All you have to do is listen to the way a man
sometimes talks to his wife at a table of people
and notice how intent he is on making his point
even though her lower lip is beginning to quiver,
and you will know why the women in science
fiction movies who inhabit a planet of their own
are not pictured making a salad or reading a magazine
when the men from earth arrive in their rocket,
why they are always standing in a semicircle
with their arms folded, their bare legs set apart,
their breasts protected by hard metal disks.
- Billy Collins, 'Man in Space'
Amongst all the brouhaha around the Noer article in Forbes advising men not to marry career-minded women (the Boing-Boing coverage here; as well as posts on Indian Writing and Within/Without - just in case you haven't seen this stuff yet), I remain intrigued by the incredible leap of logic made from the 'research' that shows (or claims to show) that married women with careers are unhappier than those without, to the prescription that men should choose women who have no career aspirations as wives.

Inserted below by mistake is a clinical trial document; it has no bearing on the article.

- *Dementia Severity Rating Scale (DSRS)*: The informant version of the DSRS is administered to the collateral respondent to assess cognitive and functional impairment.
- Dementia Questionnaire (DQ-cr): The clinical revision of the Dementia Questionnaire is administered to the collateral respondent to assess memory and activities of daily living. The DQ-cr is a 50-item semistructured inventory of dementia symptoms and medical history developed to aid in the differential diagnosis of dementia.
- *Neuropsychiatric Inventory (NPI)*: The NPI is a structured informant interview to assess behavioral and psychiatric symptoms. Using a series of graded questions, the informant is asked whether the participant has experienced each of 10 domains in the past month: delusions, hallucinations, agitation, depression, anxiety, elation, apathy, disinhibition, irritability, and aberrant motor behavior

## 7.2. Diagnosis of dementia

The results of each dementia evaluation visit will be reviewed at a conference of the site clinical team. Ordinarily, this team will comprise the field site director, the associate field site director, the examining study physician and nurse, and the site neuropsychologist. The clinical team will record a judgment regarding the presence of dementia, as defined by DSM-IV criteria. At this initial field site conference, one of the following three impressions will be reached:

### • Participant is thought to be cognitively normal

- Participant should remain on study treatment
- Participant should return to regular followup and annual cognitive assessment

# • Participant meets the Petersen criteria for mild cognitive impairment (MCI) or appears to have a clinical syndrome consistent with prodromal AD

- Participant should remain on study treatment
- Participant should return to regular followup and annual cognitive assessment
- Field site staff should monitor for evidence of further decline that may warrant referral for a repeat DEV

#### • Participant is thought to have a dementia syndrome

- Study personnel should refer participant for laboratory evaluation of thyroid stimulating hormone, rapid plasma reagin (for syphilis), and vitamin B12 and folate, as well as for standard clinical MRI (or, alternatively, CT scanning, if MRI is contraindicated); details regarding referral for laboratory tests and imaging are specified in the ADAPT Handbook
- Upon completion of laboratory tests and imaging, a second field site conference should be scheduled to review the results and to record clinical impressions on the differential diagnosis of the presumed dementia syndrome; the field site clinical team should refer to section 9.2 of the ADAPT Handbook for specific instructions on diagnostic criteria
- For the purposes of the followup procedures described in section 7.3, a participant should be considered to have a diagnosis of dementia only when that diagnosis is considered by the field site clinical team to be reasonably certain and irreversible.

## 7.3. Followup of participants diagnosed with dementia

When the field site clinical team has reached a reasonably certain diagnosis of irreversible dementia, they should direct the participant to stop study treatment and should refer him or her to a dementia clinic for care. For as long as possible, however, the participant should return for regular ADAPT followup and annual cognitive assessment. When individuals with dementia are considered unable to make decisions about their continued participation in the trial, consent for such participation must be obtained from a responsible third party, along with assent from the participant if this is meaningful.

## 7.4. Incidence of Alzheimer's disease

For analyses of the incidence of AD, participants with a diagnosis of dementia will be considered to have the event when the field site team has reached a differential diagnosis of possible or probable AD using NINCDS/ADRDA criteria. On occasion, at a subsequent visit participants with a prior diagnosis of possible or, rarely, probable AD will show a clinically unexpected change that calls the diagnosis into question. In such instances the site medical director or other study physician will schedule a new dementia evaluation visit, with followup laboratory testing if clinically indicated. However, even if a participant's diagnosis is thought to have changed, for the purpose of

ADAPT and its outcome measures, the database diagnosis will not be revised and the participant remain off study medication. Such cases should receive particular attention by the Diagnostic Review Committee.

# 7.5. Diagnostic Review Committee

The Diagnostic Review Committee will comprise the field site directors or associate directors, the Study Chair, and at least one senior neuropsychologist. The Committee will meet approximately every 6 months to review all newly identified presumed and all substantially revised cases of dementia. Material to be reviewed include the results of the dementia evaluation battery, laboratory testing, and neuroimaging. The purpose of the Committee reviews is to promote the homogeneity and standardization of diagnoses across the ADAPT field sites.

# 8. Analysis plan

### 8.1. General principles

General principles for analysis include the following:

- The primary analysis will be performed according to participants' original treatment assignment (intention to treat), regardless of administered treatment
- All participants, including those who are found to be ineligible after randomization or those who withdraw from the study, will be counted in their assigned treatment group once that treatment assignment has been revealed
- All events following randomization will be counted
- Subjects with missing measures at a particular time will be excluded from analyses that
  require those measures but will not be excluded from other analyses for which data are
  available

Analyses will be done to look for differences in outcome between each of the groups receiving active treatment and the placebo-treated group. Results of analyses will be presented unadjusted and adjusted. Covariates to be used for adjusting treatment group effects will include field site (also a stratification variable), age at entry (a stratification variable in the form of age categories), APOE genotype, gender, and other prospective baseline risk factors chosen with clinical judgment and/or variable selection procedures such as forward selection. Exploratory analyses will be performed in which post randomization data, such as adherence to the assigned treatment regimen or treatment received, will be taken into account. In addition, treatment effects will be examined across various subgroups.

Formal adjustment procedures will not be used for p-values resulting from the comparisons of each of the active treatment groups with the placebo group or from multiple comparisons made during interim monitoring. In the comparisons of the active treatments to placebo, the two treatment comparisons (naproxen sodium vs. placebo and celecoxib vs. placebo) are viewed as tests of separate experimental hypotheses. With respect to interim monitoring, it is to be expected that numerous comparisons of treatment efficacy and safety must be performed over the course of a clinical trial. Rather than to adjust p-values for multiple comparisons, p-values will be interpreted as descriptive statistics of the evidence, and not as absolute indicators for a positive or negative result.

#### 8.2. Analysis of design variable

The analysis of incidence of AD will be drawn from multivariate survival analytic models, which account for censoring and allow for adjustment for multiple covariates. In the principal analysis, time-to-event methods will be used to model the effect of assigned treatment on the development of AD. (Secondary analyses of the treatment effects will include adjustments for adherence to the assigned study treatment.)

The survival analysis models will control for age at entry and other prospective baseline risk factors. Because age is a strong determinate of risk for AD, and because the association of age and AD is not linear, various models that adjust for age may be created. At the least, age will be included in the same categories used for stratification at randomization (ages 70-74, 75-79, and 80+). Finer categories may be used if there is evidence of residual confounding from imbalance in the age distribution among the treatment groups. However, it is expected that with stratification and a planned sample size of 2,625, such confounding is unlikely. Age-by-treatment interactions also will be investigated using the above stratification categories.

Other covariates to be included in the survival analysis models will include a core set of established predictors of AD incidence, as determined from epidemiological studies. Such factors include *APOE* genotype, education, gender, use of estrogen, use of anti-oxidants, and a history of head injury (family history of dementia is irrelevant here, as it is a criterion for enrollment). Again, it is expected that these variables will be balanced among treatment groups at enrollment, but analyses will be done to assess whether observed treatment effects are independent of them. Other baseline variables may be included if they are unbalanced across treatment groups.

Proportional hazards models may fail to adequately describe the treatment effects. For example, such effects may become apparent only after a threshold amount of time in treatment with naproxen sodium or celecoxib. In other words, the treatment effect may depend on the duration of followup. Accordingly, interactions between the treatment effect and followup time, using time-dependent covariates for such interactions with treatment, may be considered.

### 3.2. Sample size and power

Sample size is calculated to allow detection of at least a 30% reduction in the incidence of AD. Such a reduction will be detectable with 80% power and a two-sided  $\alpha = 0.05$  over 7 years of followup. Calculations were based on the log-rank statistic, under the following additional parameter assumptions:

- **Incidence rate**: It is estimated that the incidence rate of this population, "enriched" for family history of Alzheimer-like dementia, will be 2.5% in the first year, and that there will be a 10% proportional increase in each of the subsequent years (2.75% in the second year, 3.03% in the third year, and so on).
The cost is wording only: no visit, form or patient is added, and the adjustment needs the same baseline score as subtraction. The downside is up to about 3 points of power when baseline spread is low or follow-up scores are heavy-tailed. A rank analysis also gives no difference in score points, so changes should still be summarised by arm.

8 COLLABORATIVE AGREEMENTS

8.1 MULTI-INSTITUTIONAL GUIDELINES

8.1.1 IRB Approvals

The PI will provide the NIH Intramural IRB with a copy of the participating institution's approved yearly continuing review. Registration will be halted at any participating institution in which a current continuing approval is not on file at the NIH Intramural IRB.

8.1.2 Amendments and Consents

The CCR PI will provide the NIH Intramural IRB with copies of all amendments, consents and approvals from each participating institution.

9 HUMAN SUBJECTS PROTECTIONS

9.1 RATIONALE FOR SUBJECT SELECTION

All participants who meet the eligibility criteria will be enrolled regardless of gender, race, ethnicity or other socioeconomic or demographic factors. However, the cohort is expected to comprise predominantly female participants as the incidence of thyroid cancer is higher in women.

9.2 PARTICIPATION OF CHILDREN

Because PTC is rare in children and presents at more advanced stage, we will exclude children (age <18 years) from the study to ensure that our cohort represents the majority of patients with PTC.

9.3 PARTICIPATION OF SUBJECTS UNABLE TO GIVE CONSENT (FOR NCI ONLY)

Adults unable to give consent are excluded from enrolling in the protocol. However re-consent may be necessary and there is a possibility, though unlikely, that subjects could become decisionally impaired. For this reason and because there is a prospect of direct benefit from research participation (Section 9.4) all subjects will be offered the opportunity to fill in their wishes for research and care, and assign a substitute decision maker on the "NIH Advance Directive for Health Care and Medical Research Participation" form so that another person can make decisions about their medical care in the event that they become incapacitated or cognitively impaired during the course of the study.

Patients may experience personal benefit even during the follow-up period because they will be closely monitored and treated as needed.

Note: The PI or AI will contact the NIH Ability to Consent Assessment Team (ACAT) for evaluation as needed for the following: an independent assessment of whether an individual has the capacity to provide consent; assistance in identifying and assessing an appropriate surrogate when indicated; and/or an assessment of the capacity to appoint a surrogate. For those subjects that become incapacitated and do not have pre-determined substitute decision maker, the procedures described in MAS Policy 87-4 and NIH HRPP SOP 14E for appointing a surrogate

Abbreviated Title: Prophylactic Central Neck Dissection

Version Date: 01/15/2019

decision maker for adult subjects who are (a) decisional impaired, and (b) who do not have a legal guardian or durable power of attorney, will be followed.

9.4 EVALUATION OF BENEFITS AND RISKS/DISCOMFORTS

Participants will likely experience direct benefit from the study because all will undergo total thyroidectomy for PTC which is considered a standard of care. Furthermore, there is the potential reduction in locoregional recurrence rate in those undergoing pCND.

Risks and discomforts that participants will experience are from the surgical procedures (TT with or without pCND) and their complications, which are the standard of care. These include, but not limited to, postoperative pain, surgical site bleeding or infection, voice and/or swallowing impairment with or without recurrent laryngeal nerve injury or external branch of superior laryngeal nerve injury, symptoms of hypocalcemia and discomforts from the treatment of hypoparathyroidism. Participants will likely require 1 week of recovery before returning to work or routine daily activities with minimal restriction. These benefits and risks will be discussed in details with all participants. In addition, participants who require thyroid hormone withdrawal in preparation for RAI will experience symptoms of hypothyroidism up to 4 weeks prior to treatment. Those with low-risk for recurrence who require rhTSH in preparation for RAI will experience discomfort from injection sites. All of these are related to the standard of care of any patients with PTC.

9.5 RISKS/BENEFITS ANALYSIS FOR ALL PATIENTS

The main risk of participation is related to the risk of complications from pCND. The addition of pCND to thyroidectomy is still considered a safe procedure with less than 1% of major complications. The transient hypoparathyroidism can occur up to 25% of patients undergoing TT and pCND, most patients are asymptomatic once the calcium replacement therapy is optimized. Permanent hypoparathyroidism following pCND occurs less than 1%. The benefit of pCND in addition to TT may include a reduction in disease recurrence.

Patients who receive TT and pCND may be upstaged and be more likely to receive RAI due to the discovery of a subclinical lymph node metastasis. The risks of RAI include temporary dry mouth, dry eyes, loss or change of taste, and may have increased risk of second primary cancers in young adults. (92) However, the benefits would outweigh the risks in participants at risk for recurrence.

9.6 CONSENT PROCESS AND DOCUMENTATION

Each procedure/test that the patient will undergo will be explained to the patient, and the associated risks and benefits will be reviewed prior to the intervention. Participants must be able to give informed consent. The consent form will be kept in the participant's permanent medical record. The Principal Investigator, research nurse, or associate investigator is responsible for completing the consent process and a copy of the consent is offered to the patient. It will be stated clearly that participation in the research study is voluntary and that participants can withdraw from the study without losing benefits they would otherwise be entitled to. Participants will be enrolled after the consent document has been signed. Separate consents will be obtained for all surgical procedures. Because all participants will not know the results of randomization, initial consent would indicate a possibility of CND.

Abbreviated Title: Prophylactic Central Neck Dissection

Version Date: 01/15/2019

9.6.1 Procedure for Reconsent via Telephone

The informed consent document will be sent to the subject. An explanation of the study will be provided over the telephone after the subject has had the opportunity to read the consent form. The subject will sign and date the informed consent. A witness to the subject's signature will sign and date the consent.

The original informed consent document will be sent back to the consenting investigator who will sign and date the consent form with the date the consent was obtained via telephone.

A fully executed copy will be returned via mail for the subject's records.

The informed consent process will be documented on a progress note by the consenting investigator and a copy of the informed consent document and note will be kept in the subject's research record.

Look at it this way. Let's assume, for a moment, that the research findings are true (I really should read the article). Let's resist the temptation to ask whether women who don't care to have careers tend to just have lower aspirations in general, and are therefore more likely to be happy ceteris paribus (after all, happiness is pretty easy to achieve - all you need to do is set your sights low enough). Let's ignore the question of why Forbes should be dishing out advice on who one should marry in the first place.
So: married career women are unhappier than married housewives  , and this is an issue because it's making their husbands miserable . But if a wife has such an all important effect on a husband's well-being, it seems logical to ask what effect husbands have on their wives' happiness. Surely a plausible explanation for this finding is that the majority of men are insecure, ego-centric jerks who turn unsupportive the moment their wives meet with any success outside the home. This lack of support may manifest itself either as a refusal to participate equally in housework, resulting in a disproportionate work burden on the wife, or as a negative emotional relationship that leaves these women stressed and unhappy.